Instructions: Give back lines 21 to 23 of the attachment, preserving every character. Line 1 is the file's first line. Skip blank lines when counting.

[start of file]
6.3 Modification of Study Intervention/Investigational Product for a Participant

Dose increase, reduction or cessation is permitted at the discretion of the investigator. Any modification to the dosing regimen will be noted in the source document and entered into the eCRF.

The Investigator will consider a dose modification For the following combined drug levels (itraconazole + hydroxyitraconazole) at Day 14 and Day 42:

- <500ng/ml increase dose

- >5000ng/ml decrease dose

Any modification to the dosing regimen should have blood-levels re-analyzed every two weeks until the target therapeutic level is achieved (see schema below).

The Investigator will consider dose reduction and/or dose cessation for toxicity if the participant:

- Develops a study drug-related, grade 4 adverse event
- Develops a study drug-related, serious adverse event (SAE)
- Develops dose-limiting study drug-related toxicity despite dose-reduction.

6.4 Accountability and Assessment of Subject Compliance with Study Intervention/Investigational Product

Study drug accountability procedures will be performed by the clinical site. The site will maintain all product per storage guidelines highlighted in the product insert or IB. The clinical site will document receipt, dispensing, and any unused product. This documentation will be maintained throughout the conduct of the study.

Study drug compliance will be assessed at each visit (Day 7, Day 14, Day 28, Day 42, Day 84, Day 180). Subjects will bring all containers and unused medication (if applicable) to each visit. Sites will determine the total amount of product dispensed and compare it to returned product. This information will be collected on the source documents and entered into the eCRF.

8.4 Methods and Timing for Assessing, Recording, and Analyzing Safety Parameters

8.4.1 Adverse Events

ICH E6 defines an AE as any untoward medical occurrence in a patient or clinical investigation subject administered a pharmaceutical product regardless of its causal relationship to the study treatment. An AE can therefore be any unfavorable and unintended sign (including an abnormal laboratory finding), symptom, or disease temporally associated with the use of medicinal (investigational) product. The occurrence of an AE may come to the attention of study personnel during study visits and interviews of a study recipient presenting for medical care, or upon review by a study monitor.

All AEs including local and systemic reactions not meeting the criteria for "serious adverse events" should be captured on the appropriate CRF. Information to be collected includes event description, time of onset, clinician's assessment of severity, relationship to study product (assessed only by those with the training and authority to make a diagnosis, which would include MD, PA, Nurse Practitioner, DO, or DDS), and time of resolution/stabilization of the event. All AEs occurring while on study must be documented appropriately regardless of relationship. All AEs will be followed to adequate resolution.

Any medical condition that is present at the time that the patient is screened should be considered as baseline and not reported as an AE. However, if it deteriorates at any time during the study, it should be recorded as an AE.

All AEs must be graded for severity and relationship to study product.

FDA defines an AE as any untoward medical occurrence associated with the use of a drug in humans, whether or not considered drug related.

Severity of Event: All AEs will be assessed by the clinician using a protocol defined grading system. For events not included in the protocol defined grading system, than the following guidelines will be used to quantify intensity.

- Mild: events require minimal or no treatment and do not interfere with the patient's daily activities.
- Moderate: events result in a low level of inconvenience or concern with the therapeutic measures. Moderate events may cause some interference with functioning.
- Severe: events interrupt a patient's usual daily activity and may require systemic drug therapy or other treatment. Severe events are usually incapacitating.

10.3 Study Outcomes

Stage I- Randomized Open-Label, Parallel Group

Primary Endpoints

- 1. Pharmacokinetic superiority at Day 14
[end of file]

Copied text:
Severity of Event: All AEs will be assessed by the clinician using a protocol defined grading system. For events not included in the protocol defined grading system, than the following guidelines will be used to quantify intensity.

- Mild: events require minimal or no treatment and do not interfere with the patient's daily activities.
- Moderate: events result in a low level of inconvenience or concern with the therapeutic measures. Moderate events may cause some interference with functioning.